Why study this thing? Everything has a reason.
In short, it’s … fish poo!
Any animal in the world must follow a general rule, that is, if it is eaten, there must be waste. Fish too, they also go to the toilet! But why study fish feces?
Basically, fish feces contain all the carbon and the ocean is filled with fish feces. According to a recent study from Rutgers University (USA), 16% of the carbon in the oceans today comes from fish – fish feces, respiration and other types of excretion.
This 16% figure is equivalent to about 1.65 billion tonnes of carbon deposited on the ocean floor each year, constituting a significant part of the world’s largest carbon sink.
“This is the first time that there is research on the effects of fish on carbon stocks”, – says environmentalist Grace Saba of Rutgers University. And since there hasn’t been much research, Saba believes there are still a lot of uncertainties in her new estimates. It also means that further studies will be needed on fish populations, biological density and the amount of carbon carried by fish.
Overall, Saba’s research shows that fish droppings are a huge source of carbon in the deep ocean. In one experiment, research showed that a mass of fish droppings can sink or travel thousands of meters. Notably, they have the ability to strangely limit underwater decomposition.
With large-scale climate models, the researchers estimate that the effects of fish on carbon stocks are comparable to those of phytoplankton, but not yet confirmed.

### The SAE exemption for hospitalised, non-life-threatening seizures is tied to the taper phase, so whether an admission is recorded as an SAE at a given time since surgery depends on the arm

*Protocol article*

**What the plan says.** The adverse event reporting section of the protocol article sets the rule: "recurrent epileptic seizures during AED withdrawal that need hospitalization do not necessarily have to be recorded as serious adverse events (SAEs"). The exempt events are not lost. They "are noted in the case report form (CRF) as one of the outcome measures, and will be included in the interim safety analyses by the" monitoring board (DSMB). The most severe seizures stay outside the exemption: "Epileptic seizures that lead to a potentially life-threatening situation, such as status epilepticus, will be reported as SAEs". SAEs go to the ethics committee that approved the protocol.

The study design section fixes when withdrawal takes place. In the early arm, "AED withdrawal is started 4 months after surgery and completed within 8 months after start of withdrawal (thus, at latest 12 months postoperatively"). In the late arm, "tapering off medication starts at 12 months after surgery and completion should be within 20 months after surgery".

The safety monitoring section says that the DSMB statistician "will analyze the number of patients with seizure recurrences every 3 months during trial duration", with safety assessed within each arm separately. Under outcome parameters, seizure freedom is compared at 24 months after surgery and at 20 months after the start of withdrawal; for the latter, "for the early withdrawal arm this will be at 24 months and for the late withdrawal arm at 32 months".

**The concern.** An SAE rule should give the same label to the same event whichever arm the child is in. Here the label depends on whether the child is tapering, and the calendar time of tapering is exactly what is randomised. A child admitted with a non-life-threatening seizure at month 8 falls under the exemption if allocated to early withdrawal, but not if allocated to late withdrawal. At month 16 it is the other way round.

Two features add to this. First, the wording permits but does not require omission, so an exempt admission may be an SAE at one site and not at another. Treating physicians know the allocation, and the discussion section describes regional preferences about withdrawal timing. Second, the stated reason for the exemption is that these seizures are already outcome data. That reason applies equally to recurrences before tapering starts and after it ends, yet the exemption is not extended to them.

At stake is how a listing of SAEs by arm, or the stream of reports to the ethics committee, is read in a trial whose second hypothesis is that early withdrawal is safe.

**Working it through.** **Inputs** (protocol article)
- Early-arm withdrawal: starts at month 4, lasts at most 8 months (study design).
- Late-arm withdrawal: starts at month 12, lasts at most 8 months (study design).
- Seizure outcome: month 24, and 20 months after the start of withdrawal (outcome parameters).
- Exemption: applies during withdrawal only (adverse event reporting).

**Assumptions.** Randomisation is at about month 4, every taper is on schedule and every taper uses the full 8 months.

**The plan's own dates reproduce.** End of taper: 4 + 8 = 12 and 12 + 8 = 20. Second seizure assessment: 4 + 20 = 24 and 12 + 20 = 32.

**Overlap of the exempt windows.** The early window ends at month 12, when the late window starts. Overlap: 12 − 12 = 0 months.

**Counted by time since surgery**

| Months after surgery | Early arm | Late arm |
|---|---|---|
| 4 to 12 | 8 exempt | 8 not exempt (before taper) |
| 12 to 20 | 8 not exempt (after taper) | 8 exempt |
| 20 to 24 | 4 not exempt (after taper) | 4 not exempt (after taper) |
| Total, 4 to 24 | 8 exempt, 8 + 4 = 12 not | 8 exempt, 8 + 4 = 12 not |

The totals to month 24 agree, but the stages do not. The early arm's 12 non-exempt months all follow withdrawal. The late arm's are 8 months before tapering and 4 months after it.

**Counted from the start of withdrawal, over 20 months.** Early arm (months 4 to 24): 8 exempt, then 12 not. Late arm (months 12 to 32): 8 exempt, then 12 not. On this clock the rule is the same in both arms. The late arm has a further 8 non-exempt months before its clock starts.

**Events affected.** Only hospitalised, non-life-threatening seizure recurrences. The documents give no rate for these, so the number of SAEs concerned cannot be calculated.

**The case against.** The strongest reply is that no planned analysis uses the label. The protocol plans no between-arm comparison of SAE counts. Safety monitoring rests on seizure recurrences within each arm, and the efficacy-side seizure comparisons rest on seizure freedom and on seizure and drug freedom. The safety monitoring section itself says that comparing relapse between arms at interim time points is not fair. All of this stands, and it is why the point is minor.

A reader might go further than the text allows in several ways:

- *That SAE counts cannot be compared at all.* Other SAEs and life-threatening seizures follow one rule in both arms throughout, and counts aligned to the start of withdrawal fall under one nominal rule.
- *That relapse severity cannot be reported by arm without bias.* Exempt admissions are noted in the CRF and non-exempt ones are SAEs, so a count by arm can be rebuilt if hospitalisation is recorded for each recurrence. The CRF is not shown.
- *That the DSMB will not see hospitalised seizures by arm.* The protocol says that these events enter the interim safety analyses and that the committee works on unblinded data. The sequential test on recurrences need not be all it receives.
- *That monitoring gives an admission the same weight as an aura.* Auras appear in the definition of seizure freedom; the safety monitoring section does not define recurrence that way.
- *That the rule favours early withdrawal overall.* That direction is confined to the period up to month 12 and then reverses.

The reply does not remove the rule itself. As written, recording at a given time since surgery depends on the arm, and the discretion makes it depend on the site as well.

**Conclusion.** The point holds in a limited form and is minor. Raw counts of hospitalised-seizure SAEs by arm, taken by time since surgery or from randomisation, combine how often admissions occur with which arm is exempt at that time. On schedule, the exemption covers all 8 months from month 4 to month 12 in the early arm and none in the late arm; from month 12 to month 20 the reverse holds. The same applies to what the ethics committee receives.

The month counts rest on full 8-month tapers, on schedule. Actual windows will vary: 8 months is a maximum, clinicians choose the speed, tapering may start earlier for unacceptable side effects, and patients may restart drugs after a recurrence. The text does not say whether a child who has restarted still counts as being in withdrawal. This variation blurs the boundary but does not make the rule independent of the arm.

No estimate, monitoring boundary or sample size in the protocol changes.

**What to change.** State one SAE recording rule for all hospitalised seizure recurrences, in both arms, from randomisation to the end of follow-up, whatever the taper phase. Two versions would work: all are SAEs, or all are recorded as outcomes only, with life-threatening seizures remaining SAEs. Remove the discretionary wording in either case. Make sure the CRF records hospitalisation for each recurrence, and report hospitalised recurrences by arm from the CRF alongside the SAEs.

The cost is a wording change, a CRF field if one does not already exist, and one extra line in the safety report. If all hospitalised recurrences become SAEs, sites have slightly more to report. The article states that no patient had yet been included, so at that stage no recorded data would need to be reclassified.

Previously, phytoplankton was considered the backbone of ocean ecosystems because it could convert CO2 to organic carbon during photosynthesis. This carbon can sink, or sink deeper, through bacteria, fish or plankton. Or, they can go further with diffuse dissolved carbon.
Once the carbon reaches the bottom of the sea, it is consumed by organisms at the bottom. This is a natural process creating a balance in the ocean’s CO2 source. However, this carbon can be pushed to the surface, posing a major threat to the current global climate crisis.
Fish in general play an important role in pushing and storing the planet’s carbon in deep waters. However, with little data, he is still not able to confirm this story. On the other hand, it also means that we cannot grasp the impact of fish exploitation on the current climate change situation.
As fish stocks decline, experts say more research is needed to assess the impact on carbon flow, and this should be a priority. If the transition of carbon from the surface to the bottom slows down, the impact on the environment will be much greater than previously thought. According to some recent studies, the increase in surface carbon in the North Atlantic could lead to losses of between 170 and 3 trillion dollars. And it’s just an ocean.